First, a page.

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Practical guidelines to ophthalmic presentations

Sergott prioritized the various ophthal­mologic findings when ophthalmologists are confronted with patients similar to the patient under discussion.

The ophthalmic presentations of Alzheimer disease include the unhappy patient with good VA after cataract sur­gery and in patients not having had recent cataract surgery, loss of color vision, depth perception, and photoreceptor dysfunction manifesting as glare and night blindness.

Sergott said he believes that the multifo­cal ERG may be the most sensitive test to identify retinal abnormalities in patients with dementia syndromes.

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He also advised physicians to be alert to patients with visual field defects who have trouble with the automated perime­try test, especially with repeated attempts.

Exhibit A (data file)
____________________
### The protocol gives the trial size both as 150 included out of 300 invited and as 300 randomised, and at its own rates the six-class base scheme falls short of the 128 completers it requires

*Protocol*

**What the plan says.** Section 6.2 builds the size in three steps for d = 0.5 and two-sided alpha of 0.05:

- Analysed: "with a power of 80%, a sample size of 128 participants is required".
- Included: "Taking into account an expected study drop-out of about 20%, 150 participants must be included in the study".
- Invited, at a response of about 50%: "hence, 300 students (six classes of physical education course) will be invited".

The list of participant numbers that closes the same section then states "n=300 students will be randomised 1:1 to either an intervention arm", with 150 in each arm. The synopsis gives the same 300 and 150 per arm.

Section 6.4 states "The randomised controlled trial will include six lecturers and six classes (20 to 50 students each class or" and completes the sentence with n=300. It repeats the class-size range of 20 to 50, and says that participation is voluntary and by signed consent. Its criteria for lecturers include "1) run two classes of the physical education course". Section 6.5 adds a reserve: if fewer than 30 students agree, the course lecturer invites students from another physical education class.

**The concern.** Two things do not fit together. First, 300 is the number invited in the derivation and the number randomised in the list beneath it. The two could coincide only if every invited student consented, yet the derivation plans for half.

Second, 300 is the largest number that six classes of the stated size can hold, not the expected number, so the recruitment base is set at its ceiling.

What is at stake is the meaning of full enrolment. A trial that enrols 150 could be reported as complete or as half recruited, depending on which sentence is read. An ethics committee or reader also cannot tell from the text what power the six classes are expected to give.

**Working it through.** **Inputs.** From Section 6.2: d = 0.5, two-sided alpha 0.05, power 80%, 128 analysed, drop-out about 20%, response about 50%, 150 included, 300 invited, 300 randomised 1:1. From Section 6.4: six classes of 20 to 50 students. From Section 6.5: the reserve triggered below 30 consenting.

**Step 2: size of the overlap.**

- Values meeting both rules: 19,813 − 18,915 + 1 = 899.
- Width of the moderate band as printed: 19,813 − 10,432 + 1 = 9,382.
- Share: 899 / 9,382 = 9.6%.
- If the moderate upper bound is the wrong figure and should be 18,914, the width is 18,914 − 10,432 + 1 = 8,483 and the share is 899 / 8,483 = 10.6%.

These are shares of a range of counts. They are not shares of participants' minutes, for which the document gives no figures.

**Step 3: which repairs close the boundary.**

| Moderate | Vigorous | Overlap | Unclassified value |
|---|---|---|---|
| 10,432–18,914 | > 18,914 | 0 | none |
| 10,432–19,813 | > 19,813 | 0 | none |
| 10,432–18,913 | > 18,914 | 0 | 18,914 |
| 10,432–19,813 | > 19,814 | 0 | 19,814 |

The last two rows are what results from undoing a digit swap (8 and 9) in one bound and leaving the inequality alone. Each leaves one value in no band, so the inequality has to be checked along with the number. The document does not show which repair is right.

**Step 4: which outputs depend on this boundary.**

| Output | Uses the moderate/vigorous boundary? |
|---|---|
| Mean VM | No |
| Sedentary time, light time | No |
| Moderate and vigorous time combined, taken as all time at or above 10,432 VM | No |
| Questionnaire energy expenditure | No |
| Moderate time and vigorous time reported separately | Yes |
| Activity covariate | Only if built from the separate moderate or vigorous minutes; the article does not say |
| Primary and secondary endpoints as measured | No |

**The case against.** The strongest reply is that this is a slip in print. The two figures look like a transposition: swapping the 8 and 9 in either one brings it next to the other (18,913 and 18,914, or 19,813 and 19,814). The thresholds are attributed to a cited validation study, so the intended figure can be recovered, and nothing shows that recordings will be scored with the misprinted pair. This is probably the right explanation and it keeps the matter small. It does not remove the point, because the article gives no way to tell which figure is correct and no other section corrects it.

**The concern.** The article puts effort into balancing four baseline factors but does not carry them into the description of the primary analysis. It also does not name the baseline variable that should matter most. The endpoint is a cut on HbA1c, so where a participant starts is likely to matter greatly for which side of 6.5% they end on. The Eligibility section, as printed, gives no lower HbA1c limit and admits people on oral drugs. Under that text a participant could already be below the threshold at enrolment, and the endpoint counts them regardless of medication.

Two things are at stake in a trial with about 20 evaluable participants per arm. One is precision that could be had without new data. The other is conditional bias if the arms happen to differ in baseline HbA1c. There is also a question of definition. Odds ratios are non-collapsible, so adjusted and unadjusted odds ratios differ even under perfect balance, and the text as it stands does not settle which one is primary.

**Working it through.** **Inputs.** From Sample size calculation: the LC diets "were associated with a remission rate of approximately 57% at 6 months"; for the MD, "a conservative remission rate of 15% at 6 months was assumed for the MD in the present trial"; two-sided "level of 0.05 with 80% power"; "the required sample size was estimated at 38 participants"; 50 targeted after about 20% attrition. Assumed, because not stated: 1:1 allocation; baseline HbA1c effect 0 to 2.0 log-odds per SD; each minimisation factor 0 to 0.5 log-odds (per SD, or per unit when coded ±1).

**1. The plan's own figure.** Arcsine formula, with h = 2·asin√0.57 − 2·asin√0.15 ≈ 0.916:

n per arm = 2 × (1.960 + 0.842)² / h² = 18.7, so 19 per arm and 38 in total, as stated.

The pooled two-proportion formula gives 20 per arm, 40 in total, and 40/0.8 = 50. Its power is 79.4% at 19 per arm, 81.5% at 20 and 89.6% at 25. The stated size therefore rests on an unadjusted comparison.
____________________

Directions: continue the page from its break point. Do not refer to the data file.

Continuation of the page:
Patients may also present with a hom­onymous hemianopsia a normal MRI scan. This clinical presentation should alert ophthalmologists and neurologists to the possibility of Alzheimer disease.

“When such patients present, Alzheimer disease should be suspected. Hopefully, during 2021 some treatments will become available,” he said. “[As with] most treat­ments, they will work better the sooner they are instituted before the disease destroys most of the brain and a large segment of the retinal and optic nerve function. Oph­thalmologists may be the key to get the diagnostic process moving.”

ROBERT C. SERGOTT, MD
e: rcs220@comcast.net
This article is adapted from Sergott’s presentation at the Ohio Ophthalmological Society’s virtual annual meeting in February. He has no financial interest in this subject matter.